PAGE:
Lea here, I am so excited to be a part of the Niji Creative Collective DT! Fall will be here with a blink of an eye, so I am remembering summer fun. My art piece is really a fantasy of mine, but my friend went to Florida, so this is dedicated to her!
Remembering Summer Fun by Lea Cioci
This mixed-media art piece has elements created with Niji Pearlescent watercolors, Authentic Chinese watercolors, Splash Inks, Nori Paste, Pale Gold Sumi watercolor, Niji WaterBrush, and PermaWriter.
The project is a mixed-media art card with an original watercolor painting, collage elements, and flower accent made with Splash Inks/Gelli Plate/die cutter.
* Niji Pearlescent Watercolors
* Authentic Chinese Watercolors
* Splash Inks
* Nori Paste
* Pale Gold Sumi Watercolor
* Niji Waterbrush – medium
* Hot Press Watercolor paper
* Cuttlebug Die Cut Machine
* Elements of Choice: Mesh, My Mind’s Eye flag and pin element, Pearl/Rhinestones, Accent decorative letter F
There are many ways to add an image to your watercolor paper surface. I did a simple sketch to give me the idea of a flamingo, but you can go to Dover Books and find clip art to use. They have free monthly images. You may also Google the word “coloring book” flamingo to find an image, and the easiest, is to use a rubber stamp image and permanent ink (Permanent ink is a MUST so the watercolors do not smear with the ink.). A 4×6 size is perfect, but any size larger or smaller will work.
Follow directions on package and fill your Niji Waterbrush. It is as easy as removing the middle barrel, squeezing into water to fill, twisting the barrel back together, and removing top. Squeeze barrel slightly to get a drop of water to the tip. The Niji Waterbrush is the best waterbrush because water does not leak out when you do not want it. Water stays in the barrel until you squeeze.
For each color of paint you want to use, squeeze a drop of water onto the color, and let sit for a few seconds, then swirl the color with the brush tip.
Paint image in a “free-form” manner using Niji Pearlescent Watercolors. I tend to be an artist who likes a messy, semi-realistic look to my work – sometimes abstract, or surrealistic. Do not worry about being perfect with your brush strokes that is the beauty of nature. I used blue and pink watercolors, along with a light gold, white, and black outline. When changing colors, wipe off your brush on a paper towel or cloth and continue into the next color.
A rubber stamping heat tool is used to dry the basic painting when you want to add more colors on top when you don’t want colors to blend together. Most times I do want colors to blend, but sometimes, I want a color as shading or outline, so I want to dry the area before adding the color. See below, the Authentic Chinese watercolor hue I used, I wanted to use it to shade, and that is why I dried the piece. Also the gold around the eye.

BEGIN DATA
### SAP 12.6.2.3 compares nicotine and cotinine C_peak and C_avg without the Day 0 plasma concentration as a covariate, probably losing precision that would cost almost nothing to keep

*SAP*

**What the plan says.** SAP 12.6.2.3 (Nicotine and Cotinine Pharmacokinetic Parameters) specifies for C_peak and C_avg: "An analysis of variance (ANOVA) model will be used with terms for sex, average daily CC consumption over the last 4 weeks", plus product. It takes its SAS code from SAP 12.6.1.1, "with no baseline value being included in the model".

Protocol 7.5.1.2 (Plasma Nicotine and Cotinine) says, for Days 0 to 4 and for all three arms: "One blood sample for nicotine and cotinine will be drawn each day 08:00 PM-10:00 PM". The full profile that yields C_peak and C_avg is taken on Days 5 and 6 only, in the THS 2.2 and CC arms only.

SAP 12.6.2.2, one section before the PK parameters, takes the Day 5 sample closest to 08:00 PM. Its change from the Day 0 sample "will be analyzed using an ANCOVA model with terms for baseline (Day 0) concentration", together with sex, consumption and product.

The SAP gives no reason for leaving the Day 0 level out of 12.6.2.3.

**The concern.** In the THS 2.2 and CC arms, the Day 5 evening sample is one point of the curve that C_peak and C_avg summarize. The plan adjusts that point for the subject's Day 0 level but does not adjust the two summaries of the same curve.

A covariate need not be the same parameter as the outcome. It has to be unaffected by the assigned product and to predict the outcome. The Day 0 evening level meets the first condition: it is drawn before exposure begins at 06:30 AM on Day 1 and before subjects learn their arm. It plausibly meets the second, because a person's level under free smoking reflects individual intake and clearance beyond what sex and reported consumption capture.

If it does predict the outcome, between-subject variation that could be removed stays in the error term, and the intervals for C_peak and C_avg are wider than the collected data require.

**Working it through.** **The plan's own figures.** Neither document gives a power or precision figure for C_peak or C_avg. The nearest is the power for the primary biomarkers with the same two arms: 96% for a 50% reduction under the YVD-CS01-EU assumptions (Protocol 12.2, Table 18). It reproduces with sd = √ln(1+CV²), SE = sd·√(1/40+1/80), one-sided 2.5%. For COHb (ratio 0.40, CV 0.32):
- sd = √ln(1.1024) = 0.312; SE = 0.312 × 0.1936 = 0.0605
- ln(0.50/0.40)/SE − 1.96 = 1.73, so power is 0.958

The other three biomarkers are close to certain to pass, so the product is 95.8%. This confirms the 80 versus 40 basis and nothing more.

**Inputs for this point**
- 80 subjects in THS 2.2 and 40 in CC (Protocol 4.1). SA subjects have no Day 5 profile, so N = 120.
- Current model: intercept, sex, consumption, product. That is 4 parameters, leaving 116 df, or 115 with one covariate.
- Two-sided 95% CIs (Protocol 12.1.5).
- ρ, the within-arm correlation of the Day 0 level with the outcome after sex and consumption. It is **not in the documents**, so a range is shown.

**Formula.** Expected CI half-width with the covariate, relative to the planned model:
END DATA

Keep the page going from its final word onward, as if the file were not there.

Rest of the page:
To shade the blue areas, I used the Authentic Chinese watercolors. These are in tubes, and how opaque you want the color depends on how much water you add to the color. A little watercolor goes a long way. Yasutomo has many palettes, this one is the oval, plastic palette.
Black is used to paint the beak and to add deeper shadows randomly in spots. The Pale Gold Sumi watercolor is used to rim around the eye. After this is dried, I used the PermaWriter to outline the eye and make the iris more pronounced. I also used the PermaWriter on the edge of the beak to make it stand out more as well.
To create the flower element, Splash Inks were used. Each package comes with complete instructions of use, and how to mix your own colors!! I love that I can create the exact shade I want. If you notice in the photo above, there are photos that illustrate how to hold the bottle for adding drops of various colors. The color chart shows how many drops of each color is needed to mix up the color. To see an instruction video, look at the Splash Ink Page (see link above) or go to YouTube and look for Karen Elaine Thomas – Splash Inks. Once you see how easy it is to mix colors, you will be mixing a ton of them!
Once your paper is made, use a Cuttlebug or any die cutter to cut out a little flower.
Starting to plan my layout.
Adhere elements using Nori paste. Nori is thin and easy to use. Sometimes I use an old credit card to spread out the paste, sometimes a brush, and most times my fingers!! If you use a brush, make sure to wash it out quickly so the paste does not dry in the bristles. I have a rag on hand to wipe my finger. I like to use a brayer to adhere the paper, but I am going to get a baren from Yasutomo as I can get the same effect and use it with my Gelli Plate for prints.
Here is the finished card. The black background is a piece of black mat board. Now you have a finished work of art to display!!!
For more information on how to purchase Yasutomo products please check out their website: www.yasutomo.com
Cre8tivelea Yours – Lea
Lea Cioci is a current member of the Yasutomo/Niji Design Team.